Yuzu is both a citrus fruit and a plant that was first discovered in China. It was during the Tang Dynasty that Japan and Korea were first exposed to it. Yuzu, which is also known as Japanese grapefruit, is said to have descended from a cross between a sour mandarin and an Ichang papeda. The skin of the fruit is bumpy and uneven, and its color ranges from yellow to green, depending on how ripe it is. The fruit resembles a little grapefruit but is much smaller. Yuzu fruits have a strong fragrance and may reach the size of a grapefruit when fully mature.
The yuzu has a taste that is sour and is comparable to that of grapefruit. Mandarin orange undertones may also be detected in its flavor. It is not usually consumed as a fruit; but, in Japanese cooking, the fragrant zest of the fruit is sometimes used to garnish certain dishes, and its juice is frequently used as a flavoring. Its usage in Japanese cooking is comparable to that of lemon in other types of cooking.
Recent research indicates that yuzu may be the next great superfruit. It has a high vitamin C content and may reduce inflammation in the body thanks to this. It is said to help regenerate mature skin, as well as assist in relaxation and the recuperation of aching muscles. In addition to this, it has vitamin P, which is known to support normal circulation.
It might be difficult to locate yuzu in the United States. Yuzu goods like as bottled juice, vinegar, paste, or dry, powdered yuzu may often be purchased at local Japanese grocery stores or gourmet shops in the United States. Other possible forms of yuzu products include yuzu zest. Although fresh entire yuzu are now farmed in the United States, it is still rather difficult to locate fresh yuzu.
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Napa Cabbage Steak
1 head napa cabbage
3 tablespoons extra virgin olive oil
1 tablespoon yuzu juice or 1 tablespoon lemon juice
1 1/2 teaspoons soy sauce
2 tablespoons grapeseed oil
6 ounces shiitake mushrooms, stems removed
Prep Time: 30 mins
Cook Time: 15 mins
Total Time: 45 mins
1. Slice off bottom inch of cabbage at stem end. Remove one layer of leaves and discard. Carefully remove remaining leaves until you get to smaller central ones. Reserve smaller leaves for another use. You should have about 12 large leaves.
2. Place one leaf on work surface. Top with another leaf facing the opposite direction, that is, with cut end at leafy end. Dust with pinch of sea salt. Continue stacking leaves, alternating their direction, and dusting every second leaf with salt.
3. Place stack four inches from end of a 16-inch sheet of foil.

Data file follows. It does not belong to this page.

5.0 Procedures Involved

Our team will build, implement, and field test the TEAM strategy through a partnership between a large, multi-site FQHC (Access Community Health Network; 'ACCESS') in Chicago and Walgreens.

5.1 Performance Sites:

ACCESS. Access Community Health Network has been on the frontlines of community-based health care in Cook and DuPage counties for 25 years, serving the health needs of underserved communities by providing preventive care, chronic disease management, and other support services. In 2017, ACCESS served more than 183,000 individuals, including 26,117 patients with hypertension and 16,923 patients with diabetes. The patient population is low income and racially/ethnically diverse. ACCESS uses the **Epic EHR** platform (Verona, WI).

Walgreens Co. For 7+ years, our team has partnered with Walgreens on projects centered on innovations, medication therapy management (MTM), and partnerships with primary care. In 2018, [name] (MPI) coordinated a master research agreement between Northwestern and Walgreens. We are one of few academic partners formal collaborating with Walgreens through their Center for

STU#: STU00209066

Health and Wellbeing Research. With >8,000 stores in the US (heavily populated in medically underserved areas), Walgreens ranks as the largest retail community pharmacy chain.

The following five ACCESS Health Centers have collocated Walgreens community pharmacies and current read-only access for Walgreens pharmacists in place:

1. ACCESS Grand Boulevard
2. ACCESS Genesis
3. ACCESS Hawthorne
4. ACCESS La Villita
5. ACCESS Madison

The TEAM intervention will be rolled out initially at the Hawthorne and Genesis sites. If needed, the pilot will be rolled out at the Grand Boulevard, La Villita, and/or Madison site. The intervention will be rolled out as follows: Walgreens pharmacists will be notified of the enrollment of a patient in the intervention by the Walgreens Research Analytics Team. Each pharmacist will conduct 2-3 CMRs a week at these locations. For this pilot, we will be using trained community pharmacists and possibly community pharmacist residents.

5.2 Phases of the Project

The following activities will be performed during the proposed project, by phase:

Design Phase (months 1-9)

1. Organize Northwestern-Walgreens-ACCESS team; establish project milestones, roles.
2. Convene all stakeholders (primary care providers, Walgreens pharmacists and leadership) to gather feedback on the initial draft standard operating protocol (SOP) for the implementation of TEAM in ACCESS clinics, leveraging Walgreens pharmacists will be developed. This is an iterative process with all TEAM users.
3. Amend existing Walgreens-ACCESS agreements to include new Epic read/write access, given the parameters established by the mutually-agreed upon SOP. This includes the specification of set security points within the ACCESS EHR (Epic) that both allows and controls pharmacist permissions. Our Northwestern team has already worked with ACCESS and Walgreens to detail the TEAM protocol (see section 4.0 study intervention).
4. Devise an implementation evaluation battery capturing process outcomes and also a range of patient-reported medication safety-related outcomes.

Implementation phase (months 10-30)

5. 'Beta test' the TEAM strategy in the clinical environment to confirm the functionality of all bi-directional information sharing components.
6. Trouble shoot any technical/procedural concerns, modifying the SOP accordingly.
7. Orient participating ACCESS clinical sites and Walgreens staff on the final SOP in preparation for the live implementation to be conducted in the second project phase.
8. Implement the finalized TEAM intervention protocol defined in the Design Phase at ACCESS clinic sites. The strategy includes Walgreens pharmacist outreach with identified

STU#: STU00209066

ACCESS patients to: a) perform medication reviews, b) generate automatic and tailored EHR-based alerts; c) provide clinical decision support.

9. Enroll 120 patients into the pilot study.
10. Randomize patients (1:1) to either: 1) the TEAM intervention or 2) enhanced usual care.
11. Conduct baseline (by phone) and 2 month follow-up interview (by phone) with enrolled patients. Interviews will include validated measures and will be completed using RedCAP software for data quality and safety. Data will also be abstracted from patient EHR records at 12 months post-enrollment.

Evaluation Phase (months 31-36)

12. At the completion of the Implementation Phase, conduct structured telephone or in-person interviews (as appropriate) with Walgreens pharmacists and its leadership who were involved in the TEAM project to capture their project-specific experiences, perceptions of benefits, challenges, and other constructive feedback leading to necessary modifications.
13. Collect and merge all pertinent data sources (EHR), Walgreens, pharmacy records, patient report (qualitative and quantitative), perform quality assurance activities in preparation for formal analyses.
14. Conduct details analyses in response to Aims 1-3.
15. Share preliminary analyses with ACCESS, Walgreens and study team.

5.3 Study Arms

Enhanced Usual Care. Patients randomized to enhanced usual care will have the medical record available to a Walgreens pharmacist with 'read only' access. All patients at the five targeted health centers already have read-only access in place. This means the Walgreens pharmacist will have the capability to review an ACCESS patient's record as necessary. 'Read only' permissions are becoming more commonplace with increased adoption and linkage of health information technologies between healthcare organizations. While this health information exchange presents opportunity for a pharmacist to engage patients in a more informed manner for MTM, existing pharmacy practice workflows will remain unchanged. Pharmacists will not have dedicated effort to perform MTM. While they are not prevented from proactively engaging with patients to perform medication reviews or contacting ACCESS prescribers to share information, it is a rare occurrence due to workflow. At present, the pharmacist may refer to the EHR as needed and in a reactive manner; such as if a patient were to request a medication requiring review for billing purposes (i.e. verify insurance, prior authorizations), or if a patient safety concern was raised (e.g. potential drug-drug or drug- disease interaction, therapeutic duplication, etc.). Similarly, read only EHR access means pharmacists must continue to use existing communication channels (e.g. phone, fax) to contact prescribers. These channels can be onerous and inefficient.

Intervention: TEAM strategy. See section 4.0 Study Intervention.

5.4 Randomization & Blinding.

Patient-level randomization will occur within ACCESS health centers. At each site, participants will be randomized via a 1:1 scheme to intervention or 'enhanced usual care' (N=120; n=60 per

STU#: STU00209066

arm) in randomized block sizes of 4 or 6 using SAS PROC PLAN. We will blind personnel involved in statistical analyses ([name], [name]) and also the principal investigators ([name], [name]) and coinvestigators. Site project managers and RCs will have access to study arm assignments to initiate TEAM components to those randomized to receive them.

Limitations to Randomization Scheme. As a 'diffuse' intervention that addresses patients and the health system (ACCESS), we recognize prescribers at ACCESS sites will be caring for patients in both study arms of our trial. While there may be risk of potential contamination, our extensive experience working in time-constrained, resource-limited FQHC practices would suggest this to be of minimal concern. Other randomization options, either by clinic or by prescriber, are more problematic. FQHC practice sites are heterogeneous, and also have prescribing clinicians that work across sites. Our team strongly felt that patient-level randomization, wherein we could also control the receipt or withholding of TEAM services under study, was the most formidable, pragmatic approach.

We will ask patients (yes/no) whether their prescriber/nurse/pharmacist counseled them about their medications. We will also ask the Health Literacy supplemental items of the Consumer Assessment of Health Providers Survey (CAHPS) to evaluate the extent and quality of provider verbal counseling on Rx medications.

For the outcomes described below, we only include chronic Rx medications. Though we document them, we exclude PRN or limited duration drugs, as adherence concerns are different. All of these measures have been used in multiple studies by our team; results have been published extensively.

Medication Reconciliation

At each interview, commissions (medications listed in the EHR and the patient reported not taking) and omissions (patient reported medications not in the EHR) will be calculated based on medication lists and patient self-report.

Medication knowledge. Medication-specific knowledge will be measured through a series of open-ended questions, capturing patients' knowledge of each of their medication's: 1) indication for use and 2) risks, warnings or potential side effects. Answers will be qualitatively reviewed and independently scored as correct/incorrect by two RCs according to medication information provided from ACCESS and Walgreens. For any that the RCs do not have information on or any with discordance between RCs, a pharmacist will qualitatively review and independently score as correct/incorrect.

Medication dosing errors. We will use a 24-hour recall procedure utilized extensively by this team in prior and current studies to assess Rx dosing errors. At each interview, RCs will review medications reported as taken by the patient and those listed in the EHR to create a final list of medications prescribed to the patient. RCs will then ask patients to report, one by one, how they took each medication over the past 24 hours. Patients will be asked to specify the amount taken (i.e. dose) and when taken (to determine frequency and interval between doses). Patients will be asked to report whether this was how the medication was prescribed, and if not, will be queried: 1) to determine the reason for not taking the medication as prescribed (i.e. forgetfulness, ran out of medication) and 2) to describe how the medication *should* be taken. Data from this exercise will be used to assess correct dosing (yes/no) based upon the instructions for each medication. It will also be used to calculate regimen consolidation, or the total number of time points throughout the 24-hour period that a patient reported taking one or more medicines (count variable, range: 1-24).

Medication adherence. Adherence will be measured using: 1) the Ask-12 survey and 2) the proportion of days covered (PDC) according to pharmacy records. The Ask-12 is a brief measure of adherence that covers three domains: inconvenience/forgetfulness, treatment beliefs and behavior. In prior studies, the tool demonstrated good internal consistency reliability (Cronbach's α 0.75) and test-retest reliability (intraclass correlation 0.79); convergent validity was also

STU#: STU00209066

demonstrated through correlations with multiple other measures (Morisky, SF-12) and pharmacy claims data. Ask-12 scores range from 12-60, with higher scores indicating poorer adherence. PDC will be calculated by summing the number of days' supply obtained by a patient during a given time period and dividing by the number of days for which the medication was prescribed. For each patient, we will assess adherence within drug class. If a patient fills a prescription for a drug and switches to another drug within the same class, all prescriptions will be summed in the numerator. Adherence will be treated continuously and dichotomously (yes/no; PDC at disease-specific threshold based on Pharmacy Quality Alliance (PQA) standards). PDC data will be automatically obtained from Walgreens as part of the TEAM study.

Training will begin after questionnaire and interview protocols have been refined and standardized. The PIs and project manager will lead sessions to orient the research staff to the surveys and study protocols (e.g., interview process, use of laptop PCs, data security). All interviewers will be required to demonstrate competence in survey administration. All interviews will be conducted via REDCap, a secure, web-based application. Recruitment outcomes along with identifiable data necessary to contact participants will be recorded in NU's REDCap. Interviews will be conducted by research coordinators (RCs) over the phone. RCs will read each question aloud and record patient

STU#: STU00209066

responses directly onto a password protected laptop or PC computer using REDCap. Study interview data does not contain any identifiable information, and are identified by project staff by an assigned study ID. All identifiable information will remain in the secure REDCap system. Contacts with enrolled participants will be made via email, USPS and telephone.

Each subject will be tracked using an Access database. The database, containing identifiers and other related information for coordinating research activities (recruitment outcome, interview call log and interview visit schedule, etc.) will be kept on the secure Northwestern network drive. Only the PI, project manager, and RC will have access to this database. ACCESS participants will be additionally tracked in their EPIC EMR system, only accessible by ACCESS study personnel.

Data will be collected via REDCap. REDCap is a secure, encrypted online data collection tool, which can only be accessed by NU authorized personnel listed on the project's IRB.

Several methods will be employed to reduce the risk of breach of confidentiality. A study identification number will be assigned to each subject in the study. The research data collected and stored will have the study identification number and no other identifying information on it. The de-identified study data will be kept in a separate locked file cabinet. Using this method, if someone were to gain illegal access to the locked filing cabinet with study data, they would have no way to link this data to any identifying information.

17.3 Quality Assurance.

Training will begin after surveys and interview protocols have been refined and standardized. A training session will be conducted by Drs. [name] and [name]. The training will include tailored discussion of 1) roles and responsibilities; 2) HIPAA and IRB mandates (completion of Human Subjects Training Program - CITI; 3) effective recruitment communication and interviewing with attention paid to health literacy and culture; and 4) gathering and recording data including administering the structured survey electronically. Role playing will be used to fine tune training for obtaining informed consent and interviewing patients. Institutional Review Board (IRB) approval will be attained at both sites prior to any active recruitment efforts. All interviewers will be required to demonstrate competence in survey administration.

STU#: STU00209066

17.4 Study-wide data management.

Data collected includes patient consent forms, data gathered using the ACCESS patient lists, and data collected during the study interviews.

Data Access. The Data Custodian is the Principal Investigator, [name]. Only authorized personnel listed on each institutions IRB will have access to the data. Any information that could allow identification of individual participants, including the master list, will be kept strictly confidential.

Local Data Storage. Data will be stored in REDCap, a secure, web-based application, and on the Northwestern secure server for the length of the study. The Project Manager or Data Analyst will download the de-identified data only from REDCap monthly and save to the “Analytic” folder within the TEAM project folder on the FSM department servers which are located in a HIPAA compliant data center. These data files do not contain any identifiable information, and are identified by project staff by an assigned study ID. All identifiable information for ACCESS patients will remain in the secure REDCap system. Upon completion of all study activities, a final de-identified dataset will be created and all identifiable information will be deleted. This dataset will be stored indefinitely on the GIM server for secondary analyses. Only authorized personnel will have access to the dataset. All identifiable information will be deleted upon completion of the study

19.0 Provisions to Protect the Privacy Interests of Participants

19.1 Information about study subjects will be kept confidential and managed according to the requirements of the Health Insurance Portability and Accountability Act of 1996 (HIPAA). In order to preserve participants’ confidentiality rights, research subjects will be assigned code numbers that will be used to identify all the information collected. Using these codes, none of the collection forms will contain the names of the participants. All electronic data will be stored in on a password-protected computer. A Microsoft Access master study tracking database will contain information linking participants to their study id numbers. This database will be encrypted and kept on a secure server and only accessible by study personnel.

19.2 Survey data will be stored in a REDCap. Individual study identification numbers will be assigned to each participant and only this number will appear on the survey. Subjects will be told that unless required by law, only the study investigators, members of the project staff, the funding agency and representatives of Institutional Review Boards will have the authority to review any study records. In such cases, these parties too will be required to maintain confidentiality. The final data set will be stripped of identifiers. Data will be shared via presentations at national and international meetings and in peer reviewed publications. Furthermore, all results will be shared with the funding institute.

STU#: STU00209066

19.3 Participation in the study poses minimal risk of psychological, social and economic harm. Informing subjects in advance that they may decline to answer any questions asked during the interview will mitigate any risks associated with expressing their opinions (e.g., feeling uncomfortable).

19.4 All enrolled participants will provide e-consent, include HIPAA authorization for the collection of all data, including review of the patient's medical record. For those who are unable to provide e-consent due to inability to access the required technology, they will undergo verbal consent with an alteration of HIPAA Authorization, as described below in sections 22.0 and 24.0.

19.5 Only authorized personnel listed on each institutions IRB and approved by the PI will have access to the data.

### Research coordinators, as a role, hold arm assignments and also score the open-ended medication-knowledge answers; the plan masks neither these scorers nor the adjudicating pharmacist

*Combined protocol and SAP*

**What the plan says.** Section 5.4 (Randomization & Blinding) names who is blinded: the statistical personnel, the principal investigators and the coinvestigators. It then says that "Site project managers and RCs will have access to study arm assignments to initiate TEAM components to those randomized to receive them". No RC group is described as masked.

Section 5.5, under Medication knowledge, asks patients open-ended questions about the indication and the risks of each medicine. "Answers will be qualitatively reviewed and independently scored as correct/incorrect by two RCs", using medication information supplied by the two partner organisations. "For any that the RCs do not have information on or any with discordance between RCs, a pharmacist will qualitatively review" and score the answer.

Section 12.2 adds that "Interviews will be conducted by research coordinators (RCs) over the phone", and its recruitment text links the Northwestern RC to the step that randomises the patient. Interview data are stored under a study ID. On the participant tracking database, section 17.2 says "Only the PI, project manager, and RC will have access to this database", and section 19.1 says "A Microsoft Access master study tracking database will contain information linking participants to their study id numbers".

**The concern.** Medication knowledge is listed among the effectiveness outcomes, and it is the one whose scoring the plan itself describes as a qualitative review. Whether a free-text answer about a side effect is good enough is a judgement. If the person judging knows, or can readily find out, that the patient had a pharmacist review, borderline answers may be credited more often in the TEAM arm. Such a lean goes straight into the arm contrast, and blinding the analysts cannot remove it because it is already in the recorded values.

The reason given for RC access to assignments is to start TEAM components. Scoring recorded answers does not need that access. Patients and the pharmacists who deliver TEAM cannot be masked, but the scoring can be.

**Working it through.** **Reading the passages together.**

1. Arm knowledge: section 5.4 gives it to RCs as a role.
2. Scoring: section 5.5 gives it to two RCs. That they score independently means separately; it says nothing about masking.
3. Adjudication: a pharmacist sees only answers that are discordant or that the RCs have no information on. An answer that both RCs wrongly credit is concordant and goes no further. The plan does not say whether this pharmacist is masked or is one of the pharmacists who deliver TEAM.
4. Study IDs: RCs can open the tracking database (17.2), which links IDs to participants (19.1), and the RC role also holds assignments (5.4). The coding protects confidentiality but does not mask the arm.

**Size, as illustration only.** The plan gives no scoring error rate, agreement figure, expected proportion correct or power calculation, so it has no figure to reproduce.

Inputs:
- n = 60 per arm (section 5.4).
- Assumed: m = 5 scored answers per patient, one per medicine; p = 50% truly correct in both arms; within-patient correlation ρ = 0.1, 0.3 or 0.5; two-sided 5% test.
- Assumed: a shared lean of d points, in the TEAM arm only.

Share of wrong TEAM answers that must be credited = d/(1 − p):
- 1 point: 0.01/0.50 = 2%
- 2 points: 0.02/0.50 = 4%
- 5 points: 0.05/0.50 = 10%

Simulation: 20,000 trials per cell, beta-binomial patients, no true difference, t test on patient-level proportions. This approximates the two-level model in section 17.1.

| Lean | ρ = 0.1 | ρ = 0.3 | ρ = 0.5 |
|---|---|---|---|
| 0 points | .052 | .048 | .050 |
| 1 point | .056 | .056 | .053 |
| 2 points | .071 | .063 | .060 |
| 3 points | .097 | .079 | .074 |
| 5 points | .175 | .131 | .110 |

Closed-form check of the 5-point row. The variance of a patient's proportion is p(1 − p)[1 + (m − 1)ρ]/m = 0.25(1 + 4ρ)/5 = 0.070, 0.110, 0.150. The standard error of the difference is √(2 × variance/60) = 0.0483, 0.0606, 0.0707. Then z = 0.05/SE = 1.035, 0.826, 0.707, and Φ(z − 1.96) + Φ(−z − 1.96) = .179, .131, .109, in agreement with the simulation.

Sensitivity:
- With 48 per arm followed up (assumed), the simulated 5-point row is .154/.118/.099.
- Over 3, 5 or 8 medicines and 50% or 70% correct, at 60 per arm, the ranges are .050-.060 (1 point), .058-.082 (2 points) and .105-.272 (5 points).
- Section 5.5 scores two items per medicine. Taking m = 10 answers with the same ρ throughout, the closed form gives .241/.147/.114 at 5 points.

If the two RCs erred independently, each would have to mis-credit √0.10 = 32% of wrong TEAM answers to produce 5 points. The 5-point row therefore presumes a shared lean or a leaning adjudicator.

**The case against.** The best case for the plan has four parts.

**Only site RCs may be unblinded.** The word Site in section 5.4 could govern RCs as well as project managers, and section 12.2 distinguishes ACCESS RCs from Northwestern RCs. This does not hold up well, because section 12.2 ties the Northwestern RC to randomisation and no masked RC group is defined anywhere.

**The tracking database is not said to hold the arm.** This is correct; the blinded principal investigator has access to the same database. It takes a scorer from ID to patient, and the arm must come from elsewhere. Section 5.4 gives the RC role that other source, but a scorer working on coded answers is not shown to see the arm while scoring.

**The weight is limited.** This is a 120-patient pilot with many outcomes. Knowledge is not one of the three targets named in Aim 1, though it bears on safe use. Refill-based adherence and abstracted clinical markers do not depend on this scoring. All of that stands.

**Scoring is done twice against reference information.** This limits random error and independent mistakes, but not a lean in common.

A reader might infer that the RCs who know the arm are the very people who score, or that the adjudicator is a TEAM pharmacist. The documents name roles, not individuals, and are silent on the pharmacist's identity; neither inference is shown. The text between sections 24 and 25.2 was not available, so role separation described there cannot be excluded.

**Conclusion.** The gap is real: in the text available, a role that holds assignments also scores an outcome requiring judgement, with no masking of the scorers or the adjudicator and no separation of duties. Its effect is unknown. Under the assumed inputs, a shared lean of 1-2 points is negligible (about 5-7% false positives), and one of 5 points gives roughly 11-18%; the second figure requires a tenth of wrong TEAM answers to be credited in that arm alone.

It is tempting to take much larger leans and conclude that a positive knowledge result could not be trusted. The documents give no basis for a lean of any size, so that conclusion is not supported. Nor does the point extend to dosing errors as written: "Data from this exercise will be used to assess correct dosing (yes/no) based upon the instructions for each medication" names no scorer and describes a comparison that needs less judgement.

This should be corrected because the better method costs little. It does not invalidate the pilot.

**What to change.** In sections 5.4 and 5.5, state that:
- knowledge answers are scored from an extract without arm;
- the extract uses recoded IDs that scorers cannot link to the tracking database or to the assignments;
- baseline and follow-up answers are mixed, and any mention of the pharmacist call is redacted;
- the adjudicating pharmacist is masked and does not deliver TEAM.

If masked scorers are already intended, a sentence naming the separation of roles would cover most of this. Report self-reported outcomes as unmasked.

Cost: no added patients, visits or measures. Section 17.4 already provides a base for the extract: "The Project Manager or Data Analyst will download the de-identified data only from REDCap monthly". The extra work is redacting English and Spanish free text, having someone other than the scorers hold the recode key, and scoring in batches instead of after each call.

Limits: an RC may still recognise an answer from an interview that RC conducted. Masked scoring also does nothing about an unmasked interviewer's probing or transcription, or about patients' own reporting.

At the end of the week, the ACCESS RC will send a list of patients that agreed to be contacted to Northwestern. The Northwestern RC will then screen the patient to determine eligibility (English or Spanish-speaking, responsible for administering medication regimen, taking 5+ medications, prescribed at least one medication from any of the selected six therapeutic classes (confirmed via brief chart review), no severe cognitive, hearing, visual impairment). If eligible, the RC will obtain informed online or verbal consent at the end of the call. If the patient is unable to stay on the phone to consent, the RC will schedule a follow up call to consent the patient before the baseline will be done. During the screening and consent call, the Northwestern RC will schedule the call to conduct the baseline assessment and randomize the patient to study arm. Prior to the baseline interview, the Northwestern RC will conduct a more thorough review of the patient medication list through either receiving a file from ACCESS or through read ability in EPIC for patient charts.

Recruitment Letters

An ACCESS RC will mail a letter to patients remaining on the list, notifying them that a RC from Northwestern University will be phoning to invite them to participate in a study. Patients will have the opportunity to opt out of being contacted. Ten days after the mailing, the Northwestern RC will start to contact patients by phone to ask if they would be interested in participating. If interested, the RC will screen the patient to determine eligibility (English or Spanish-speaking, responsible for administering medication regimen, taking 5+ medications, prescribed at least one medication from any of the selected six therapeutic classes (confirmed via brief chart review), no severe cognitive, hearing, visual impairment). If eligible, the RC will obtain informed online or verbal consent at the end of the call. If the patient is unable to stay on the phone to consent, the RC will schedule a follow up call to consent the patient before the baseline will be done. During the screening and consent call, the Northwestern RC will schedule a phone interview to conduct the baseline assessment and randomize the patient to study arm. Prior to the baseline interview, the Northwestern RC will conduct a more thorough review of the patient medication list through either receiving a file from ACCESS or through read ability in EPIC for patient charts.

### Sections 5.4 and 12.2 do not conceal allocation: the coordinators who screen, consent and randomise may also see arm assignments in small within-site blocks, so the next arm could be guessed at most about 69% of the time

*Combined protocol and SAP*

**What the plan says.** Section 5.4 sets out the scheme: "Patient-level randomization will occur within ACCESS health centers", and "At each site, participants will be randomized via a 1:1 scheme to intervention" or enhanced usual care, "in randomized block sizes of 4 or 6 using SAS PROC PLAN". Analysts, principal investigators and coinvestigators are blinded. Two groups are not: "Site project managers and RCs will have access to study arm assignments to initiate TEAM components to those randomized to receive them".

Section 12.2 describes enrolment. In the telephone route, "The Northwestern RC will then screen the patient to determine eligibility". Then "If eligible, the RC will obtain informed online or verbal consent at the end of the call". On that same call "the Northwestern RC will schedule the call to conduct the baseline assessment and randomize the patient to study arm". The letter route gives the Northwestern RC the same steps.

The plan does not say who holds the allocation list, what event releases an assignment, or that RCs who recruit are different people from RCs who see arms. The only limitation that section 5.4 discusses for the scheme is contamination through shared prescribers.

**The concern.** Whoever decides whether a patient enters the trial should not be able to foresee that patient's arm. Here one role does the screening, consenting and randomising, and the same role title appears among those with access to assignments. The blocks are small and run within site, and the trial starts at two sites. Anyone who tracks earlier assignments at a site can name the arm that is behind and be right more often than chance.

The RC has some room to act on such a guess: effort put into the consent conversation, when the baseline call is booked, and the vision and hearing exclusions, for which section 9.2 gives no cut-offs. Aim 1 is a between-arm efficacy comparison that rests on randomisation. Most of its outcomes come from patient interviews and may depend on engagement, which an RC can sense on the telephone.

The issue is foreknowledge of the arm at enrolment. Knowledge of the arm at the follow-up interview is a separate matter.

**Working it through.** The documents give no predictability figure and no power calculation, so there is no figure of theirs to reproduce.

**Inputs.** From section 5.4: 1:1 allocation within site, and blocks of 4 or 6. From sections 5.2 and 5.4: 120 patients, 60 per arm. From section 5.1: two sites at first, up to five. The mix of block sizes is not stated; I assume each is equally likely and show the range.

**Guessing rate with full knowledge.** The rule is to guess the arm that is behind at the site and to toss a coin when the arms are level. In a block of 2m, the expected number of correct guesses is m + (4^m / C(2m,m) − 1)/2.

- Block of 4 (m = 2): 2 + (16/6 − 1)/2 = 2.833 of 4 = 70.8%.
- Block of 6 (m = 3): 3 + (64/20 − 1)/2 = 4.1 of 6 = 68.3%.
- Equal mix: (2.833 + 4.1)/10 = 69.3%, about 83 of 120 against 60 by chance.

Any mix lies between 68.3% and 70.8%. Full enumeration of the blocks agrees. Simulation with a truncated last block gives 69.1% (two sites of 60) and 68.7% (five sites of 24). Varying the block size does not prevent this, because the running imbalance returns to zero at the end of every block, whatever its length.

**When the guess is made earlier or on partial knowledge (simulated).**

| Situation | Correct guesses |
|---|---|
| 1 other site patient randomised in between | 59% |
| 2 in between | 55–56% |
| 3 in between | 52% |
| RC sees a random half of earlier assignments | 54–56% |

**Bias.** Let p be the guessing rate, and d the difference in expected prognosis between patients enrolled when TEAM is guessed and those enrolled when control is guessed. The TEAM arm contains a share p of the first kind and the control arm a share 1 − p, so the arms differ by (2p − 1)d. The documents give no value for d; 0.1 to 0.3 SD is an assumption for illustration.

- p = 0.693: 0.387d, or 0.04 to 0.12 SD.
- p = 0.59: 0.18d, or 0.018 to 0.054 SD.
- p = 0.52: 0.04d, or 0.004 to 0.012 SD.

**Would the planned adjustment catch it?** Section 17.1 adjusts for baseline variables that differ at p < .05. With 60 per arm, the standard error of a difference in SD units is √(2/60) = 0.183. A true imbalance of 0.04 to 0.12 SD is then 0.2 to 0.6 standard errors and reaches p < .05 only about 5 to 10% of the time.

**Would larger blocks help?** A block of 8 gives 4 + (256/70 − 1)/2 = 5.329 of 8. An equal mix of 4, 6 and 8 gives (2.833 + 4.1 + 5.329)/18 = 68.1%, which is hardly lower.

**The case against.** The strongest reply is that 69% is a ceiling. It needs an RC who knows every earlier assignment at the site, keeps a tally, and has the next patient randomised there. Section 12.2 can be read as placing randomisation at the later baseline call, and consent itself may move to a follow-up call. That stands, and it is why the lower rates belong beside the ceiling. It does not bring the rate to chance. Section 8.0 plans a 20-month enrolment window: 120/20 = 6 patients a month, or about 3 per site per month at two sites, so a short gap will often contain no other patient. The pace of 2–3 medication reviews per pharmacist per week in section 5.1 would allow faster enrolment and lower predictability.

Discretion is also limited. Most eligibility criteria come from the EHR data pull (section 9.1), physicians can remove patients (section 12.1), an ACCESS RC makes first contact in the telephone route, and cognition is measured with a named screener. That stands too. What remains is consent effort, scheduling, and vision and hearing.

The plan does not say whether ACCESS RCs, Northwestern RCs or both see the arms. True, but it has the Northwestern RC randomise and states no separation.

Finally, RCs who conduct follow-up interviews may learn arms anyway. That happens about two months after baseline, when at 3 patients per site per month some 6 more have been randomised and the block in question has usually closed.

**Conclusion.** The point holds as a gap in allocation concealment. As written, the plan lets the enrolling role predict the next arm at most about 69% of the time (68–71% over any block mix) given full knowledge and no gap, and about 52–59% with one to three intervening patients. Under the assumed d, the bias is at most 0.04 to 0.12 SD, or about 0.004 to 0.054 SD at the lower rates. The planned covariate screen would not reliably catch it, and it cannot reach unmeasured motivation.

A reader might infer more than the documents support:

4. Lift end of foil over stack of leaves and tightly roll, wrapping the foil as you go. Be careful that foil is wrapped around only the outside of cabbage roll.
5. Tightly tie roll with butcher’s cord at 1 1/2- to 2-inch intervals. You should be able to make 6 ties.
6. Use large knife to slice about 1/2 inch from ends of roll, so cut sides are smooth. Then slice roll in sections between cord. You should have 6 thick rounds of cabbage, each wrapped in foil and tied.
7. Preheat oven to 250 degrees.
8. Heat 1 tablespoon olive oil in skillet large enough to hold rolls, a cut side down, in single layer.
9. Cook rolls over medium-low heat until lightly browned on bottom and steam rises from center, 5 to 8 minutes.
10. Turn rolls and cook on other side until lightly browned. Remove rolls to baking dish and place in oven.
11. While cabbage is cooking, mix yuzu juice, soy sauce and grapeseed oil together and set aside.
12. Place remaining olive oil in skillet.
13. Add mushrooms and sauté over medium-high heat until softened and lightly browned. Remove from heat.
14. If not serving dish immediately, place mushrooms in small baking dish in oven to keep warm.
15. To serve, remove cabbage from oven and, keeping rolls standing on a cut side, transfer to serving dish or put each on a salad plate.
16. Snip cords and carefully remove foil.
17. Cabbage rolls should hold together neatly. Sprinkle cabbage rolls with bonito flakes.
18. Toss mushrooms with yuzu mixture, place a few mushroom pieces on top of each cabbage roll and serve.
Japanese Ponzu Sauce
1 cup soy sauce
3/4 cup yuzu juice or 3/4 cup lime juice
1/4 cup rice wine vinegar
1/2 cup dried bonito flakes
Prep Time: 5 mins
Cook Time: 5 mins
Total Time: 10 mins
1. Boil soy sauce in a pan.
2. Add bonito flakes, and mix well.
3. Let cool.
4. Drain the soy sauce.
5. Mix soy sauce with vinegar and yuzu or lime juice.
Baked Scallops In Yuzu
150 – 200 g Fresh scallops, quartered
125 g Red dengaku miso
4 pieces Yuzu
10 cm Giant white radish (daikon), quartered
4 tsp Moro miso or red miso
1. Mix the scallops with the dengaku miso, set aside.
2. Cut or slice off top of each yuzu and reserve as a lid.
3. Hollow out the rest of the yuzu carefully and fill each with some of the scallop mixture
4. Set the lid aside and bake the filled yuzu in a 350o F (180o C or gas mark 4) oven for approx 15 minutes
5. While scallops are baking, peel the radish and boil in lightly salted water until soft, drain, and cool in iced water and reserve.
6. To serve, place a yuzu and its lid on each serving dish, garnish with the radish and 1 teaspoon of miso.
Edamame Shiso Salad with Yuzu Vinaigrette
3 cups cooked, shelled edamame
One tablespoon Yuzu juice
5 or more Shiso leaves, sliced
2 tablespoons extra virgin olive oil
1 tablespoon rice vinegar (flavored or plain)
1 tablespoon maple syrup
Kosher salt (optional)
Freshly ground black pepper
Zest from one Yuzu or lemon
Toasted sesame seeds (optional)
1. Place edamame or other salad fixings in a serving bowl.
2. Mix in blender: Yuzu juice, half of the shiso leaves, the olive oil, vinegar and maple syrup.
3. Gently combine dressing with salad including remaining shiso leaves.
4. Garnish with Yuzu or lemon zest and toasted sesame seeds if desired.
5. Serve immediately.
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